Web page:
The gas tank on your dirt bike holds approximately two gallons - some a little more, some a little less.
It doesn't sound like much but it's plenty to get most riders through a full Moto and for trail riders it allows for a decent ride before needing a return to camp for a fill-up. Often times, refueling can be a nice break to refuel yourself but it doesn't change the fact that stopping your ride to gas up is disrupting, can ruin momentum and for many riders they'd prefer to go on for hours if possible.
Well, it actually is possible in some cases but depending on your riding style you might just need the basics or a completely new setup to help get you where you want to go. If you're in the middle of an enduro or long range off-road type of competition ,then seconds count, and if you're stuck in the pits taking even just 10 seconds longer than the next guy to grab a splash of gas, that can be the difference between standing center podium or to the right or worse, watching from the grandstands.
Motocross/Supercross Fueling Options
When racing Motocross the need for a large tank is unnecessary. There are no pit stops and adding additional bulk to your ride can be cumbersome not to mention the unwanted extra weight. A larger tank plus an extra gallon of fuel adds about 10 pounds. Stick with your current setup.
Participating in hare scrambles or other long distance riding competitions requires an oversized gas tank. These tanks come in two forms: Replace your stock tank with a larger one or add an auxiliary tank to your handlebars.
The handlebar fuel tank is more cost effective but it can be awkward and some riders don't like the idea of possibly doing a face plant into a tank of gas though the setup siphons off the gas from the handlebar tank before the regular tank, if that's any consolation. However, the handlebar tank offers less than a gallon of additional fuel which doesn't cut if for some races.
On to Fueling
Every second counts in both Moto and off-road events, however, only one provides pit stops in the middle of a race and it's not Motocross. Many long distance style races exist under a variety of different names and to compete you need fuel and a lot of it. Riding your Motocross equipped dirt bike in an enduro only gets you so far without some upgrades. Therefore, the serious off-roader opts for a trail style dirt bike equipped with the necessary accessories to rip through forest floors.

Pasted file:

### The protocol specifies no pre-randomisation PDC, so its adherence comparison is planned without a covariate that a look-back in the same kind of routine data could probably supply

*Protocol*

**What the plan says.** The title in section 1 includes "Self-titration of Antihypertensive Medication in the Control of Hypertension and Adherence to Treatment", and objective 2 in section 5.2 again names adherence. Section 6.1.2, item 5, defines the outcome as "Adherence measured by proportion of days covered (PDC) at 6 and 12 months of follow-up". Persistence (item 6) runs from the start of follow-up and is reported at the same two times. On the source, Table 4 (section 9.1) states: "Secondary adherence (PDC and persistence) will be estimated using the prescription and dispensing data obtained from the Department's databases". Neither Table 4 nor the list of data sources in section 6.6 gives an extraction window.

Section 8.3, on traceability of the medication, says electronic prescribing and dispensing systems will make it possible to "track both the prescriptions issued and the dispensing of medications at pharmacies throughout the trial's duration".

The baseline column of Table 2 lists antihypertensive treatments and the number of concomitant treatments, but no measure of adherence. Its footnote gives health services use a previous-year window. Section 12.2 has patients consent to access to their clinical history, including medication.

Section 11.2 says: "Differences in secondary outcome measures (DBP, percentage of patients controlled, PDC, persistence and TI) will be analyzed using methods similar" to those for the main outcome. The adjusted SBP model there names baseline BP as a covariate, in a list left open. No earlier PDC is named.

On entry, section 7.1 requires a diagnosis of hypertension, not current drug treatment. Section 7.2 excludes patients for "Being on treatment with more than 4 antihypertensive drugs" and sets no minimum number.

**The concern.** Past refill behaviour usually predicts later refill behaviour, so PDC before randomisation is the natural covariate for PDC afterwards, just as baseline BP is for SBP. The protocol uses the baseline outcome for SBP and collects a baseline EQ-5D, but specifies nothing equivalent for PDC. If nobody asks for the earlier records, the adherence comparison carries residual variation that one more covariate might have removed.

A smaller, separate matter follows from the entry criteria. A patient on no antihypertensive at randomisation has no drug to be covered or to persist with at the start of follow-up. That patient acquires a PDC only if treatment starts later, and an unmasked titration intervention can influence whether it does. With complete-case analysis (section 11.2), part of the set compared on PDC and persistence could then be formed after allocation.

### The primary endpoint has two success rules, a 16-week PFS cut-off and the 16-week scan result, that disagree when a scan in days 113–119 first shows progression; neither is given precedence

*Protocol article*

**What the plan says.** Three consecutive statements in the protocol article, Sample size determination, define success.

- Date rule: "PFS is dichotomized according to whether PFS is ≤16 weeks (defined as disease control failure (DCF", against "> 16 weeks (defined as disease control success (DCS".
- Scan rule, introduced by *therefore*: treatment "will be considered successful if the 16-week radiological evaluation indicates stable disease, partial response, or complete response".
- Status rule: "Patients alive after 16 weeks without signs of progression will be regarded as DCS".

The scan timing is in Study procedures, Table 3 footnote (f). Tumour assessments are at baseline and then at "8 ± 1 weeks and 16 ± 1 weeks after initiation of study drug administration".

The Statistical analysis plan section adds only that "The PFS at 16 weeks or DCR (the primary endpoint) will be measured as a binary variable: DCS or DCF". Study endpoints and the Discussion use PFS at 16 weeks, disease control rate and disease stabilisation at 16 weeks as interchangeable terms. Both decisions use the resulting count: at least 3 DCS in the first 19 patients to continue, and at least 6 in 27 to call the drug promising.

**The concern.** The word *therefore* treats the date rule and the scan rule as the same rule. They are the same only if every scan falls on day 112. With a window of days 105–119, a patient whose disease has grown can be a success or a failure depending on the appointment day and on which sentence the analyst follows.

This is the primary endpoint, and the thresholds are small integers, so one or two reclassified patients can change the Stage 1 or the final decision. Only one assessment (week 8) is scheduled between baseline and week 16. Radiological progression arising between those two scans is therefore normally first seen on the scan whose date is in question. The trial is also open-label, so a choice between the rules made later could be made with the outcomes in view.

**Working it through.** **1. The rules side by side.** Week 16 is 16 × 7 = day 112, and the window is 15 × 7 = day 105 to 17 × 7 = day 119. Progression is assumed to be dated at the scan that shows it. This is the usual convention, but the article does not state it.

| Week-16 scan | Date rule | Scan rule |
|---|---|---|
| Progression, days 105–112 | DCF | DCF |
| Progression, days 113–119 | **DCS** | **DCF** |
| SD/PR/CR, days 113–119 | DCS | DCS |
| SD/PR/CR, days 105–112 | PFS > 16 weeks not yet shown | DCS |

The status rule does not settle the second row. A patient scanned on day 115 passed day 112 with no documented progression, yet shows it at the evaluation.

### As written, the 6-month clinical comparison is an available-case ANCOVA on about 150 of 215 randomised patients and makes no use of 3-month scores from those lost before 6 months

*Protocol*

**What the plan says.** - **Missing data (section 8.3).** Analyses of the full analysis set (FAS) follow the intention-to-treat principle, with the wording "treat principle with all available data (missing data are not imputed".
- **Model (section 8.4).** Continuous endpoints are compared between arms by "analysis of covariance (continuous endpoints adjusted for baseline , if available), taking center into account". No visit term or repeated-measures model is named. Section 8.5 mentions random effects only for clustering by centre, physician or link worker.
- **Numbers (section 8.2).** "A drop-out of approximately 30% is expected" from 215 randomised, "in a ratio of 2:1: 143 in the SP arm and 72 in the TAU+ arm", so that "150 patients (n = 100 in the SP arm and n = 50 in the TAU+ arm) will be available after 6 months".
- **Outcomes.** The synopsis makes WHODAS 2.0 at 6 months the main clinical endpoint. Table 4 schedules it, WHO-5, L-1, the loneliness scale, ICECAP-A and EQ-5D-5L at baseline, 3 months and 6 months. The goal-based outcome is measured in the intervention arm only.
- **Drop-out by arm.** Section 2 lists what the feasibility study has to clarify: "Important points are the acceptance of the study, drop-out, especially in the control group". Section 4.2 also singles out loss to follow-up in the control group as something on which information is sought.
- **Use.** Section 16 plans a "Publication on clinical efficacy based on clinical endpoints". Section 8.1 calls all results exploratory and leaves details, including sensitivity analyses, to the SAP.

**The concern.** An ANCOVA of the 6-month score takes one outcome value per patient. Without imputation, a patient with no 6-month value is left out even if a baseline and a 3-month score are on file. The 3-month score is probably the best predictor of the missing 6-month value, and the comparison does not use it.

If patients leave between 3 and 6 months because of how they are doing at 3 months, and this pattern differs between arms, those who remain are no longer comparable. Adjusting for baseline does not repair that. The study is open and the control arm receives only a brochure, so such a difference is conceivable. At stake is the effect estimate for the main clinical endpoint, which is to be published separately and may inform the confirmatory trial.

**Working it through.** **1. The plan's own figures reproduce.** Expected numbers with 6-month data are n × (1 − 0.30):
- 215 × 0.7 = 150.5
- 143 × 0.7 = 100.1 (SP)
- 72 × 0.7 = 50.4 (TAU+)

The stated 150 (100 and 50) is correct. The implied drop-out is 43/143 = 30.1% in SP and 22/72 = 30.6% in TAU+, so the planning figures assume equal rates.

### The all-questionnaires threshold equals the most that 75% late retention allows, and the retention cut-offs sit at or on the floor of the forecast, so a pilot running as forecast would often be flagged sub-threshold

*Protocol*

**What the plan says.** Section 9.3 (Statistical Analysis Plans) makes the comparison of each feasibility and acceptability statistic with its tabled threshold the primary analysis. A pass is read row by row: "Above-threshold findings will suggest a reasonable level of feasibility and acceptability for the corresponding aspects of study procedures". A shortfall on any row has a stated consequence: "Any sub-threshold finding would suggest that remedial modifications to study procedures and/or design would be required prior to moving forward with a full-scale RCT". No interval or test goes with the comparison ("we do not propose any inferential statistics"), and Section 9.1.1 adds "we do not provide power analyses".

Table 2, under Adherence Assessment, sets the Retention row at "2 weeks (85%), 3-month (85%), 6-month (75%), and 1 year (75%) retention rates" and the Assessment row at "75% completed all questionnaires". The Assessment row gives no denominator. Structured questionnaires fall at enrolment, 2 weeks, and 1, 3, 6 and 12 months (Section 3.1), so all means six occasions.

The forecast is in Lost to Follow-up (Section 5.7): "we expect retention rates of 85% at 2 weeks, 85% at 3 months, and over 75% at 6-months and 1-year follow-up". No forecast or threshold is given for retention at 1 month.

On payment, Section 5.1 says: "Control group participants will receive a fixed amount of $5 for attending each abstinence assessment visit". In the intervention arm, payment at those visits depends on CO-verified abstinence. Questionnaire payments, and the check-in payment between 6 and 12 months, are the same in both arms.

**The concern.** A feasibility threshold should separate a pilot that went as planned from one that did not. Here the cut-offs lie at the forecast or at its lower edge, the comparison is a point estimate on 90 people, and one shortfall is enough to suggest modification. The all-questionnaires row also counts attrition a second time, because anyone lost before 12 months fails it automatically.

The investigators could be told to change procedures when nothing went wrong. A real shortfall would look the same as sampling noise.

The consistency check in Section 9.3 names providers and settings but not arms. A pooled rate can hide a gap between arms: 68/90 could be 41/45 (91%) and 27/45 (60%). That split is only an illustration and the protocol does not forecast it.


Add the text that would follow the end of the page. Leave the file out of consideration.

So, in addition to other parts an off-road or trail bike brings, like a larger fuel tank, refilling that tank faster than your competition is actually part of training and practice for the professionals.
If you're a weekend warrior it's unlikely you'll need what's called a "dry break system" on your dirt bike. The professionals use these and if a Championship is on the line like the Grand National Cross Country series it's a must-have.
The dry break system actually has nothing to do with the brakes. It's about getting your fuel tank filled in seconds without spilling gas everywhere including on the rider! This system allows you to rapidly empty a gas can into the dirt bike's fuel tank. The specially designed fuel jug is equipped with a stop gap type of contraption so you can pick the jug up, pop it on the fuel opening and let the fuel out. When you remove the can any fuel left inside remains there without spilling all over the place because of the stop gap.
The dry break system in action
The serious rider who competes more as a hobby but still looking for the extra edge might find the Myler's Fuel Can Quick Fill Lid an economical alternative. It's not as elaborate as the dry break system but is cheaper. The quick fill lid replaces the regular stock spout of just about any ordinary gas can. During a pit stop, one person can rapidly fill while the rider gets a new set of goggles or a face wipe down. Once done pull the gas can out and the flow of fuel stops. No more wasting time by carefully removing the spout and trying to avoid spillage. But best of all no more spillage!
If you're super tight for cash and want to really make a statement the final alternative to quickly fueling your ride whether it's between Motos or in the pits or carrying extra gas with you on the trails is the old Gatorade bottle trick. Actually you can use just about any plastic bottle with a wide mouth. Fill these up with gas bring 'em with you and give your ride some much needed nourishment. They're a sweet petite - easily concealable, easily transportable.
Written By: AndrewT